That's why, last weekend, I announced that, as Commander in Chief, I decided that the United States should take military action against the Syrian regime. This is not a decision I made lightly. Deciding to use military force is the most solemn decision we can make as a nation.
As the leader of the world's oldest Constitutional democracy, I also know that our country will be stronger if we act together, and our actions will be more effective. That's why I asked Members of Congress to debate this issue and vote on authorizing the use of force.
What we're talking about is not an open-ended intervention. This would not be another Iraq or Afghanistan. There would be no American boots on the ground. Any action we take would be limited, both in time and scope – designed to deter the Syrian government from gassing its own people again and degrade its ability to do so.
I know that the American people are weary after a decade of war, even as the war in Iraq has ended, and the war in Afghanistan is winding down. That's why we're not putting our troops in the middle of somebody else's war.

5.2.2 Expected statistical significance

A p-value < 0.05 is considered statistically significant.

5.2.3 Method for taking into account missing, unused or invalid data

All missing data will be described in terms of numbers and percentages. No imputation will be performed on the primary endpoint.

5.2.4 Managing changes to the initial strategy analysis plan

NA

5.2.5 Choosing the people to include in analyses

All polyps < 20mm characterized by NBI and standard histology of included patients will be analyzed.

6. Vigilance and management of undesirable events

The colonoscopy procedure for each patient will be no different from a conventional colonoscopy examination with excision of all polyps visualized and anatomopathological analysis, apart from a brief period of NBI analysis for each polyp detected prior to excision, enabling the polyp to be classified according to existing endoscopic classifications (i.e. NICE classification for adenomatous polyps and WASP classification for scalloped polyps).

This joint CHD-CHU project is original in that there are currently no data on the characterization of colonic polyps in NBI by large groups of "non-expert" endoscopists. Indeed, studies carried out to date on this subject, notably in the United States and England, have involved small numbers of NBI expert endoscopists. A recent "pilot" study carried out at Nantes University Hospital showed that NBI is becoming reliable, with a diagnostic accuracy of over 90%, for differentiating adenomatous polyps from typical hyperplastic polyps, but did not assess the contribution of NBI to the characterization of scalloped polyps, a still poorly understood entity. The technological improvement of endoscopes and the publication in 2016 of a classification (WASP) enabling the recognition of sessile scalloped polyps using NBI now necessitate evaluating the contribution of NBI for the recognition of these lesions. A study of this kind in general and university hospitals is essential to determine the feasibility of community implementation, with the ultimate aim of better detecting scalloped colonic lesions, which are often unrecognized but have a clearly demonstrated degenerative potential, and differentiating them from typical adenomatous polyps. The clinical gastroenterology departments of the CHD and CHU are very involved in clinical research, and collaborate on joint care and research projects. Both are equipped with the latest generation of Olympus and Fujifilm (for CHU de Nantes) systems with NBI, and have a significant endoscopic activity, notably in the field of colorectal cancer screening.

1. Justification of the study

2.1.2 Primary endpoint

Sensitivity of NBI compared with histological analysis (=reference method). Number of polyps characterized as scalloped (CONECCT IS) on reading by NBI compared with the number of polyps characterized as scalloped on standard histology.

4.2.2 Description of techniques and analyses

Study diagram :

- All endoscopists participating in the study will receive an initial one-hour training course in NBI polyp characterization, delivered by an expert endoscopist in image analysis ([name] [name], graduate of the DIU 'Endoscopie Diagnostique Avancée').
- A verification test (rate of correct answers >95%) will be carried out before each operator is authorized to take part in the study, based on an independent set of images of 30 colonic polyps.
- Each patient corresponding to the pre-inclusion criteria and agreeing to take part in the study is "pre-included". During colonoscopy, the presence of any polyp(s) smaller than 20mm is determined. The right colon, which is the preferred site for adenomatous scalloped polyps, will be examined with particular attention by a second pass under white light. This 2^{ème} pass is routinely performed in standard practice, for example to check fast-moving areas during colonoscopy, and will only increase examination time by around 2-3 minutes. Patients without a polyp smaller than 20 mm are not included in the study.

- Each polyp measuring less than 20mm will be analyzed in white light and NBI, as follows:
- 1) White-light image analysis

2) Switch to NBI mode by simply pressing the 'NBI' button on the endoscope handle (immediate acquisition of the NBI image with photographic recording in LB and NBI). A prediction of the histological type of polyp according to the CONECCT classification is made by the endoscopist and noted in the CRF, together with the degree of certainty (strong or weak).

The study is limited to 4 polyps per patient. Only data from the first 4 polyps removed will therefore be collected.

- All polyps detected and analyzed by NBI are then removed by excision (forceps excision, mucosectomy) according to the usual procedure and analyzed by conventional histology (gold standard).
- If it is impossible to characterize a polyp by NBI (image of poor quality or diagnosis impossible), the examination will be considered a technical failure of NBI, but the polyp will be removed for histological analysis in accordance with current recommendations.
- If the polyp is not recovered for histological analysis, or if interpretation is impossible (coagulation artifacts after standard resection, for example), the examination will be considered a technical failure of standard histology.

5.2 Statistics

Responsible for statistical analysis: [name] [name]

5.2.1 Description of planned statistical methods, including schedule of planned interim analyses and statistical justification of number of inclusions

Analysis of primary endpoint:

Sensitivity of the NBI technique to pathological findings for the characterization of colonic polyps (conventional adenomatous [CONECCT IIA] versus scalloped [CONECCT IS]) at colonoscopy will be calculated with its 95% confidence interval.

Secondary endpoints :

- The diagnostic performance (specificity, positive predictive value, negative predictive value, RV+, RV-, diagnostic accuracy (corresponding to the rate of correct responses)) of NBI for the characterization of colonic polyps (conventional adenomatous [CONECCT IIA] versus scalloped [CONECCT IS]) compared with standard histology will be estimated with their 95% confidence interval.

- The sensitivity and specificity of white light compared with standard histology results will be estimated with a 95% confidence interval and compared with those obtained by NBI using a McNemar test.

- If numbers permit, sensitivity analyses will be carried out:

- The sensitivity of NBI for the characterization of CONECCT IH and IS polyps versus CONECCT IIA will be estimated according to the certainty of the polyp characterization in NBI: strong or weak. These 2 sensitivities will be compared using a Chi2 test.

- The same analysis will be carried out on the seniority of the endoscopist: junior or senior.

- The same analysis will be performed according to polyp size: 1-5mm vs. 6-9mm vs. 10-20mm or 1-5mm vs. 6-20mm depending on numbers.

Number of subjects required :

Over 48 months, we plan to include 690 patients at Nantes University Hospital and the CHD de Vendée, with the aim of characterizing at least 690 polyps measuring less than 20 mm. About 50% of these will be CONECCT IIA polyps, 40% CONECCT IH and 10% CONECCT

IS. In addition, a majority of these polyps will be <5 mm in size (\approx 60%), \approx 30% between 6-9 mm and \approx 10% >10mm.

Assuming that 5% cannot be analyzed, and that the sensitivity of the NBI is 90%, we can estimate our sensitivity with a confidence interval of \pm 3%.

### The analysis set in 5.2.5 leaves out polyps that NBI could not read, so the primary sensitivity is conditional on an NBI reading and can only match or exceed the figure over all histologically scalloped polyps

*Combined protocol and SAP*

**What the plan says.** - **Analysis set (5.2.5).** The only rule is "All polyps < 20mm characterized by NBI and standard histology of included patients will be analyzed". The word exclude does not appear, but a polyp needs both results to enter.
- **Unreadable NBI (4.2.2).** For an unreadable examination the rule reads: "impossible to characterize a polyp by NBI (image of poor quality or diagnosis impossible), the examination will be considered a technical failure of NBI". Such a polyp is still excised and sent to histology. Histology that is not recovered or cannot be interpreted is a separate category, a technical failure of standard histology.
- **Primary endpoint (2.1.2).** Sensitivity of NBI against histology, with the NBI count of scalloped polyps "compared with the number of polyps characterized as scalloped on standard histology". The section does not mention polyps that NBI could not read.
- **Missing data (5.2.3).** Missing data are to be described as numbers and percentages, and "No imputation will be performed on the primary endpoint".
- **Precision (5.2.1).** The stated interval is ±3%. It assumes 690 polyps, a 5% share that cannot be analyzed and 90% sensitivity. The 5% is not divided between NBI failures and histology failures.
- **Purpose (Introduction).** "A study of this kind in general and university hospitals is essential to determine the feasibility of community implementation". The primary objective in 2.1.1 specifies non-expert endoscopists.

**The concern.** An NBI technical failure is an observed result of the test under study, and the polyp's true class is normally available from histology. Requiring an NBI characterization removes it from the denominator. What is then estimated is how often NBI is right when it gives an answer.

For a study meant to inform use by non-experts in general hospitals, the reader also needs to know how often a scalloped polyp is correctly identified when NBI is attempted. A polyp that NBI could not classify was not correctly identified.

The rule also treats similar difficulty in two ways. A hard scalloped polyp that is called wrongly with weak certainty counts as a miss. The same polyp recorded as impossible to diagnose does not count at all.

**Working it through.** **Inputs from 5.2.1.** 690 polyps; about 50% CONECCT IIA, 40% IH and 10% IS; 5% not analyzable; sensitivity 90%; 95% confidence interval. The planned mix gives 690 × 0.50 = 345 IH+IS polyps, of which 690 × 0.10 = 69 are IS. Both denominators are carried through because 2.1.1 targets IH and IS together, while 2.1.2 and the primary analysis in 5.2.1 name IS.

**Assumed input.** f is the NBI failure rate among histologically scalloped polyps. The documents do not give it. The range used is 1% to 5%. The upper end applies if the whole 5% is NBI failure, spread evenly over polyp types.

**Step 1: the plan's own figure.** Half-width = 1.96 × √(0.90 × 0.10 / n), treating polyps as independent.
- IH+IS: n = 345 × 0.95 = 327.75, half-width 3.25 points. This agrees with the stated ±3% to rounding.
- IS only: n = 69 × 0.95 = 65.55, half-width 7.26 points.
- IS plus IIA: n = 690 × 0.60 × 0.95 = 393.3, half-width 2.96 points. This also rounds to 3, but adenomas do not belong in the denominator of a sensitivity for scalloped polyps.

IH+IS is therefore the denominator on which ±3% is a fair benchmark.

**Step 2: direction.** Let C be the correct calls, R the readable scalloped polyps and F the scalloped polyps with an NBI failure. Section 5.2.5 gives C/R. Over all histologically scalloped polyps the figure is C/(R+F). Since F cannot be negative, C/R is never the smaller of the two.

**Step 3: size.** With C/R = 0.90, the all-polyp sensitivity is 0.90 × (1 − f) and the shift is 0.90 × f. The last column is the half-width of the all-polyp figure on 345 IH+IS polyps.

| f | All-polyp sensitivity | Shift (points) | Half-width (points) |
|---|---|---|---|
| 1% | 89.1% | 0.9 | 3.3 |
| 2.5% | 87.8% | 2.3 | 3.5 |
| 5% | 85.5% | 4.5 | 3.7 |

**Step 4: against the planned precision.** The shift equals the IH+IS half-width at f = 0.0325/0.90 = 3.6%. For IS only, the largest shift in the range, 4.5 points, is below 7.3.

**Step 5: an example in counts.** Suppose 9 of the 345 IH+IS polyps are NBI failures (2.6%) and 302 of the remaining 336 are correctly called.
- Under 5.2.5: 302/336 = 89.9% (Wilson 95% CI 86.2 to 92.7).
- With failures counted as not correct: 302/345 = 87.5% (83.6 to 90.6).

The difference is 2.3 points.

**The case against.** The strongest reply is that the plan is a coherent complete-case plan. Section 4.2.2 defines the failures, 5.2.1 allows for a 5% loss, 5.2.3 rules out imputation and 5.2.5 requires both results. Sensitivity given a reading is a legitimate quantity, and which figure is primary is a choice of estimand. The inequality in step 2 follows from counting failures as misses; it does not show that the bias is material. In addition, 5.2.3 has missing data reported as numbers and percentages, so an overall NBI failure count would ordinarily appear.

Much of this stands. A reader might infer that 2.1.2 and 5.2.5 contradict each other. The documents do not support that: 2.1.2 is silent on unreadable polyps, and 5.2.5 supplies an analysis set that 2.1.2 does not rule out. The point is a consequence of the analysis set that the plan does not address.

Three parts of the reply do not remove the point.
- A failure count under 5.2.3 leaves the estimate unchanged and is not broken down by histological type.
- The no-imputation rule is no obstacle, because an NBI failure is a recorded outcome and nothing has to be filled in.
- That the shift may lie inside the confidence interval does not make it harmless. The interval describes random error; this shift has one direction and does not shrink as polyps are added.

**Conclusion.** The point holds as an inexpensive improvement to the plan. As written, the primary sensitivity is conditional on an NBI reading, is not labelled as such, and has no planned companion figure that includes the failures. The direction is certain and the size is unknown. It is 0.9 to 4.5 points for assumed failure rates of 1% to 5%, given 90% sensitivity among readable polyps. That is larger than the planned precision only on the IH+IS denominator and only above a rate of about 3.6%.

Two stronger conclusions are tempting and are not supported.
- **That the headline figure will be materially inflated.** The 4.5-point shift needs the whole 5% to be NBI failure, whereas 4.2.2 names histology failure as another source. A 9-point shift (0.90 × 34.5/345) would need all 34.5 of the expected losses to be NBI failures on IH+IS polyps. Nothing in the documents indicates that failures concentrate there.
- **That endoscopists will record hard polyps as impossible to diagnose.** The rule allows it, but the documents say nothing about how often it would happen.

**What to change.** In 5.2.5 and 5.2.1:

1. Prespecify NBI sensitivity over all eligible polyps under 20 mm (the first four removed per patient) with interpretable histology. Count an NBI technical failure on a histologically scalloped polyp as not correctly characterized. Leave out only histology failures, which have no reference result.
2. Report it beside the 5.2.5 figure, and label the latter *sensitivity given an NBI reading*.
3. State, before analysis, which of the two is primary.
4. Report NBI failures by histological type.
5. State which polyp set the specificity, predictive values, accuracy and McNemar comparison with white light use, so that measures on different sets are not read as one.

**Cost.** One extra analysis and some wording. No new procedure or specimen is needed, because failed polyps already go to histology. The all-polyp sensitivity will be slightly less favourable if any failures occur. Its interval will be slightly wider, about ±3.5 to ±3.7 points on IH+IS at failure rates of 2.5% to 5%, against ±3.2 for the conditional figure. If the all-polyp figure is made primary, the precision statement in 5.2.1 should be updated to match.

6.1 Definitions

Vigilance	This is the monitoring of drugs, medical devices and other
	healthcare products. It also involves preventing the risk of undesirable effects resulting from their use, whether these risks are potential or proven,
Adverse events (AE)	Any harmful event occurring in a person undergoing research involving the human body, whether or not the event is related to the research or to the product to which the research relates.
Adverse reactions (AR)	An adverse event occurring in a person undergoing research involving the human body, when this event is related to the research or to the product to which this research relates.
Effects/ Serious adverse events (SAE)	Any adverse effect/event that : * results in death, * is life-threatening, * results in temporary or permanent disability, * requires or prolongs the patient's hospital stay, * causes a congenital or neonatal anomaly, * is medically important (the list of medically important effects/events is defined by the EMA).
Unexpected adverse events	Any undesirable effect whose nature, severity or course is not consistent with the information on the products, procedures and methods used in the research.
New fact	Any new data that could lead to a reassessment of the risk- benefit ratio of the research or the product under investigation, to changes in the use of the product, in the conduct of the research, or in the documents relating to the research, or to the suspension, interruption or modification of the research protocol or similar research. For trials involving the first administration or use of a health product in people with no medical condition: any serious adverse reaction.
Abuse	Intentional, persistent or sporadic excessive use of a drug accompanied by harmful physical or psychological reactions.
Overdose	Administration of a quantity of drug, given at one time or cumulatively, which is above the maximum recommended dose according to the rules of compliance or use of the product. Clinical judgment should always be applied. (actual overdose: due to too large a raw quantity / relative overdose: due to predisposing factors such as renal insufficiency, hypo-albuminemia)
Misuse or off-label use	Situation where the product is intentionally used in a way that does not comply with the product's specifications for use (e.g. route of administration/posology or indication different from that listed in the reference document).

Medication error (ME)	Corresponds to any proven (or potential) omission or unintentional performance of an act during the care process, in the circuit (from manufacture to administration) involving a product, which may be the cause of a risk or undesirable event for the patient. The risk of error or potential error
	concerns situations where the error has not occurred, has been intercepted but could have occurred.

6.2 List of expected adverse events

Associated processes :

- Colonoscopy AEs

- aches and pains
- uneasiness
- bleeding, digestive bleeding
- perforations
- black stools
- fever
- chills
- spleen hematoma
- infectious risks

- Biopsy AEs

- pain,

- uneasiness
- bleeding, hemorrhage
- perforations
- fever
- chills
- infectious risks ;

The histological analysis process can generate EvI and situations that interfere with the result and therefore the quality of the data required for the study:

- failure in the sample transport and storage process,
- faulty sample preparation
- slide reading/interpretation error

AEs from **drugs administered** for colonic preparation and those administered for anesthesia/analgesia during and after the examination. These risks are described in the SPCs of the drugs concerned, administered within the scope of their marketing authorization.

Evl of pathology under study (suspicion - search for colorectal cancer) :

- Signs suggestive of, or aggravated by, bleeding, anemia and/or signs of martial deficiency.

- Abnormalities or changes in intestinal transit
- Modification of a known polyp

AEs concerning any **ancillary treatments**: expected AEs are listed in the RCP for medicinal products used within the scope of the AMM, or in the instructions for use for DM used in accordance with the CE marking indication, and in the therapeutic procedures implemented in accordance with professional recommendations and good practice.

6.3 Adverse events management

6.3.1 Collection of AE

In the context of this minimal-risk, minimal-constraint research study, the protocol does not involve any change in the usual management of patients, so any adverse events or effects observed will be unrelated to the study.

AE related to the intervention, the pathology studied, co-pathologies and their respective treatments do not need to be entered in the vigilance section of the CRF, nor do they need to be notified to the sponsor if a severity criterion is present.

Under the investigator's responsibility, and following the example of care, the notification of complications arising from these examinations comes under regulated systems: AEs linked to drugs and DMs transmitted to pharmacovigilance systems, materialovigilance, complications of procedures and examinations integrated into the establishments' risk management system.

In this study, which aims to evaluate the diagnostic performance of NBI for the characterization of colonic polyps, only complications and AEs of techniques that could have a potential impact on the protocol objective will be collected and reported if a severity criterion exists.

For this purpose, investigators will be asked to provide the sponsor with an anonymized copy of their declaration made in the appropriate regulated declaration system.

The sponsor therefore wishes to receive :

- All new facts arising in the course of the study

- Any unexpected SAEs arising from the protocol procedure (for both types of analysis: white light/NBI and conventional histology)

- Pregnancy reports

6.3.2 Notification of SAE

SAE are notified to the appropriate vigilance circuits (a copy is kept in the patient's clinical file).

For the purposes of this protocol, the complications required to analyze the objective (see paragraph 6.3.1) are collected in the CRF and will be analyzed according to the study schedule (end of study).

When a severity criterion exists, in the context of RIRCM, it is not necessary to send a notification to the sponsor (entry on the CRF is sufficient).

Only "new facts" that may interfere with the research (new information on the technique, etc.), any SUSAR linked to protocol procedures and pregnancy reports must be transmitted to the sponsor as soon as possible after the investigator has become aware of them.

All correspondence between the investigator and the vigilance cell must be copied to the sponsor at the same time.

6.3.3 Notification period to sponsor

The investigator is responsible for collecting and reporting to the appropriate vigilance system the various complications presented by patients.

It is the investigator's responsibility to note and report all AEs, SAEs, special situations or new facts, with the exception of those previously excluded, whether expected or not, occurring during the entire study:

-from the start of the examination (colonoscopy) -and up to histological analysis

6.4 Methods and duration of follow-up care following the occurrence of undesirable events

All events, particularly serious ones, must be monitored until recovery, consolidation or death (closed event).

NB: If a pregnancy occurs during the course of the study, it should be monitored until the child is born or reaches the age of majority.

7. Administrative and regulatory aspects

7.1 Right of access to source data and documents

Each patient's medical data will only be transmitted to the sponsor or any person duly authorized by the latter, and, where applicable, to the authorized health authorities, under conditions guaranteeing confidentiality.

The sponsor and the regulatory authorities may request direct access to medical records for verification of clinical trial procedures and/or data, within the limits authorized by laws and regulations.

But we are the United States of America. We cannot turn a blind eye to images like the ones we've seen out of Syria. Failing to respond to this outrageous attack would increase the risk that chemical weapons could be used again; that they would fall into the hands of terrorists who might use them against us, and it would send a horrible signal to other nations that there would be no consequences for their use of these weapons. All of which would pose a serious threat to our national security.
That's why we can't ignore chemical weapons attacks like this one – even if they happen halfway around the world. And that's why I call on Members of Congress, from both parties, to come together and stand up for the kind of world we want to live in; the kind of world we want to leave our children and future generations.
From the FBI